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Taking Care of Someone with Coronavirus

If someone you live with has COVID-19, you probably have a lot of questions. We’re here to answer them.
A woman wearing a mask with COVID-19 viruses around her. A pair of hands surrounds her face, showing care.
Last updated August 19, 2023

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Get a thorough self-assessment before your visit to the doctor.

By Christine Johannes MD, FRCPC, FAAP, board-certified pediatrician

Can you share a room?

If possible, you should not share a room with someone who has or may have COVID-19. At the minimum, don’t sleep in the same bed. Do your best to keep a distance of at least 6 feet when you are in the same room. Open the windows to keep the room well ventilated.

What about sharing a bathroom?

Use separate bathrooms if possible. Otherwise, the bathroom and toilet—especially high-touch areas like handles, light switch, sink area—should be wiped after each use and disinfected daily. (If well enough, the person who is sick should do it.) Keep the toilet lid closed when flushing. And don't share any towels.

What needs to be cleaned and disinfected regularly?

Focus on commonly touched areas like countertops, tables, doorknobs, handles, electronic devices, phones. Keep toys and books clean and, for younger ones, out of their mouths. Set aside towels, linens, dishes, cups, and utensils to be used strictly by the person who is ill. If you have a dishwasher, use it.

How often should I wash my hands?

Frequently! Soap and water are best—either liquid hand soap or bar soap. Most important is to lather for at least 20 seconds. Sing your favorite song to keep time, then rinse and dry. Hand sanitizer is OK when you can't wash hands. Avoid touching your face—particularly eyes, nose, and mouth. Moisturize often to keep hands from getting dry and cracked.

What about masks?

Both you and the person with COVID-19 should wear masks when in the same room. Or interacting in any way—like bringing them food or assisting in the bathroom. You should still practice social distancing while at home. Also, wear a mask—even a homemade one—when you go outside, leave the house.

Should I wear gloves?

Yes, especially when helping the person with the bathroom, feeding, or touching anything they have come into contact with—i.e., dirty laundry, tissues, trash, dishes, cups. Ideally, wear disposable gloves and throw them out right away afterward. If you don't have gloves, wash hands thoroughly before and after. And don't touch anything else—especially your eyes, nose, mouth. Afterward, disinfect anything you might have touched, like doorknobs, light switches, handles.

Can we go outside for a walk?

You should both stay inside and maintain social distancing. This includes anyone else who is living in the house. If you have to go outside—to the supermarket, pharmacy, etc.—wear a mask and stay 6 feet away from others. When you get home, immediately change clothes and put in the laundry, wash hands, and shower. Consider getting delivery. Or ask a family member or friend to drop off groceries, medication, and other necessities at your front door.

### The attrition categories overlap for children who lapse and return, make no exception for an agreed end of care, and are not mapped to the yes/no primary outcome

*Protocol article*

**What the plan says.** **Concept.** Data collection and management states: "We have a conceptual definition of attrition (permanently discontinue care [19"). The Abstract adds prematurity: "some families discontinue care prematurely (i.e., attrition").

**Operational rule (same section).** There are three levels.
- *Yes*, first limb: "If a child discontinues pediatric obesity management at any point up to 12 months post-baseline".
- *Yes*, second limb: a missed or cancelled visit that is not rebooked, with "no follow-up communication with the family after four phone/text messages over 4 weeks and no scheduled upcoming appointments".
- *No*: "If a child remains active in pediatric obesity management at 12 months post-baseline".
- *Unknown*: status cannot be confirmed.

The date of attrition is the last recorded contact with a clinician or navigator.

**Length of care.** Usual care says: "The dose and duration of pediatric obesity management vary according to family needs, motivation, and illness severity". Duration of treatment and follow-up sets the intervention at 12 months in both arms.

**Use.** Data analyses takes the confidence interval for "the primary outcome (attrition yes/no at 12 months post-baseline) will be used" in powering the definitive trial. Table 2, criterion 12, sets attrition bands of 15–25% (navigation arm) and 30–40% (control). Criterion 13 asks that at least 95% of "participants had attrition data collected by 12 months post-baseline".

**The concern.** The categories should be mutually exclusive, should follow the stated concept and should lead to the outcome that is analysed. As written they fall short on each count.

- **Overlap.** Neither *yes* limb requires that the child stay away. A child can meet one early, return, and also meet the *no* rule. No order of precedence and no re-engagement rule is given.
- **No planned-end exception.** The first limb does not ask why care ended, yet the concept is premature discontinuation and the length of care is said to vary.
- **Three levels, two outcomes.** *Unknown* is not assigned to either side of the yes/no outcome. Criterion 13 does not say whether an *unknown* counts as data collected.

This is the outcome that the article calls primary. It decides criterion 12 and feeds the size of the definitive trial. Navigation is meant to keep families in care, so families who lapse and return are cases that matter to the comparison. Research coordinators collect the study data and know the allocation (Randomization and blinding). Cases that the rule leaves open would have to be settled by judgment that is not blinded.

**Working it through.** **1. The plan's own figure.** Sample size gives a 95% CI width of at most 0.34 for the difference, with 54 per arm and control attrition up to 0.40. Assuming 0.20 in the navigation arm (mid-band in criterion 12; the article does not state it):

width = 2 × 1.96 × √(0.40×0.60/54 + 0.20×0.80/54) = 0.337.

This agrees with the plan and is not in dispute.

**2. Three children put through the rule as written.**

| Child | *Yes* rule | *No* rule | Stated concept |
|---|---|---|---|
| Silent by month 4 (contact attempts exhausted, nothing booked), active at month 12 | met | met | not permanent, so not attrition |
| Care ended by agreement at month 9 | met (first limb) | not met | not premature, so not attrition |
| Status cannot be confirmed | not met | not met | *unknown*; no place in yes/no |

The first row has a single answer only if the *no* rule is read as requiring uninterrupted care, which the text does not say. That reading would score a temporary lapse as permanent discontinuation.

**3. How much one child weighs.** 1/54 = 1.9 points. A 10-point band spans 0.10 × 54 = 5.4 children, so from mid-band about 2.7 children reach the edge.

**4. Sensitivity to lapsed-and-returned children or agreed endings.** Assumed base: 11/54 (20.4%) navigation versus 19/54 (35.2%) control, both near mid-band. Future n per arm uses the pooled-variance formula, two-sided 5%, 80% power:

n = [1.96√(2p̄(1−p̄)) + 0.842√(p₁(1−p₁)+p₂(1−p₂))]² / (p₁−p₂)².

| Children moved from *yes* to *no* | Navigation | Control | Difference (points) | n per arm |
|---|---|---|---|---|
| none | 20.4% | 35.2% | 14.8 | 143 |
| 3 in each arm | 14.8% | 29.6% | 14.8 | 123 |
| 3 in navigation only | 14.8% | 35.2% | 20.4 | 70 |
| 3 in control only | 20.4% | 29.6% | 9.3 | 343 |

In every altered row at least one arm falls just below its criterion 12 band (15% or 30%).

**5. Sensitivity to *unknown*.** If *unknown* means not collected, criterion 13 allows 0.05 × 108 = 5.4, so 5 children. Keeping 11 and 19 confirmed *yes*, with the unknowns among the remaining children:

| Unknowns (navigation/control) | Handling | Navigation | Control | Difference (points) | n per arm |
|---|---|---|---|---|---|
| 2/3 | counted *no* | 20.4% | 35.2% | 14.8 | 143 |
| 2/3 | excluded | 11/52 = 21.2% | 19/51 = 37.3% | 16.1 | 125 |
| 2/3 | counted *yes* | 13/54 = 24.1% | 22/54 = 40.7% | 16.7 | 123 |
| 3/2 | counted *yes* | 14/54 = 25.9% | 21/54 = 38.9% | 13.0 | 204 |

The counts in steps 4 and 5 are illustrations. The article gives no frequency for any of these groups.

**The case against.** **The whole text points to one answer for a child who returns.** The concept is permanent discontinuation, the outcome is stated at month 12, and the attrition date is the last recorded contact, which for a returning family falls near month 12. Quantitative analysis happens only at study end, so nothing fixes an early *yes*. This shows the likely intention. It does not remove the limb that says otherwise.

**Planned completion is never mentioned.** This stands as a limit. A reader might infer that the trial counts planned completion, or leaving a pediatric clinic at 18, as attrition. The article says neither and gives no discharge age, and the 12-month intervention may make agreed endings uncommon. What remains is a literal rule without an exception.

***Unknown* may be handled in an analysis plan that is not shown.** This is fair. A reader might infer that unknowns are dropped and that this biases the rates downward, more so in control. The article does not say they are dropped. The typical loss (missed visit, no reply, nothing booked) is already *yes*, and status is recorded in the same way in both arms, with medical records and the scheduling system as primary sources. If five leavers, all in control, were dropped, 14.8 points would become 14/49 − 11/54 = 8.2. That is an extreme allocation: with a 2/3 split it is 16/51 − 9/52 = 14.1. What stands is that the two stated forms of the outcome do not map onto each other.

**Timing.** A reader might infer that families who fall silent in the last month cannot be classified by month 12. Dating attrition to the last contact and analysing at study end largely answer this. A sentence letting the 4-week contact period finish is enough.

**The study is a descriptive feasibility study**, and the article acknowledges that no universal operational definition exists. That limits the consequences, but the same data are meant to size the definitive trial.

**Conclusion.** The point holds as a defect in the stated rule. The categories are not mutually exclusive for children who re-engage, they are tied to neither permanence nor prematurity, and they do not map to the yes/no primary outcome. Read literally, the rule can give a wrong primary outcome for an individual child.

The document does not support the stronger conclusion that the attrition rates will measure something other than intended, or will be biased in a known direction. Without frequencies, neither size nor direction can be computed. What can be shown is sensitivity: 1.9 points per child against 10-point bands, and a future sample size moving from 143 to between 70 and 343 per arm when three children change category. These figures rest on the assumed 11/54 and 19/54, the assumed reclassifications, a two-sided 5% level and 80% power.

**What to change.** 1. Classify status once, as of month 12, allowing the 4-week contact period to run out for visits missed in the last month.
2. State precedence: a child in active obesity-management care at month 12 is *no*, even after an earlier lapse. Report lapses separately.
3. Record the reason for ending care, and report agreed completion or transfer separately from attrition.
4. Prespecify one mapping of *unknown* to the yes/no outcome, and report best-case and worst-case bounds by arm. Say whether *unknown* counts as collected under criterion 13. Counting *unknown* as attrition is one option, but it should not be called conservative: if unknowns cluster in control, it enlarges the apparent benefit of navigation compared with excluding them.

Can we have visitors?

No one should be visiting your home. Keep in touch with family and friends by phone, e-mail, texting, video chat, or a virtual hangout. Limit contact with anyone else in the house, including pets. Arrange virtual playdates for children.

What else should I be doing to care for them?

Make sure they keep eating and drink plenty of fluids. Take their temperature in the morning and evening unless you are concerned it is going up. Monitor breathing and cough. A baby or video monitor, if you have one, may keep you from going into the room as often. A humidifier may soothe a cough. Give over-the-counter medications as needed for fever, pain, muscle aches, and cough, as recommended by your doctor. If the person is on any prescription medications, they should continue them as prescribed unless otherwise advised by their doctor. Also, monitor yourself. If you are not feeling well or have a fever, cough, muscle aches—contact your doctor.

When should I call the doctor or go to the ER?

If you are concerned for any reason, symptoms get worse, or fever stays above 103F (39.4C) call your doctor. If they are having trouble breathing, chest pains, vomiting continuously, or an asthmatic needs their inhaler more than every 4 hours, go to the ER or call 911. Also, if they are not waking up easily, seem confused, or are acting strangely.

What should I be doing for myself?

Your well-being and health are important too! Eat healthy food and stay well hydrated by drinking water. Rest when you can and get a goodnight's sleep. Make sure to set aside time daily to relax and re-energize. Stay virtually connected with your social network regularly. Limit how much news you read and listen to. And stay positive! Keep in mind, most people make a full recovery and this will not last forever.

The information is based partly on information from the World Health Organization.

The scientific understanding of COVID-19 as well as guidelines for its prevention and treatment are constantly changing. There may be new information since this article was published. It’s important to check with sources like the CDC for the most up-to-date information.

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The stories shared below are not written by Buoy employees. Buoy does not endorse any of the information in these stories. Whenever you have questions or concerns about a medical condition, you should always contact your doctor or a healthcare provider.

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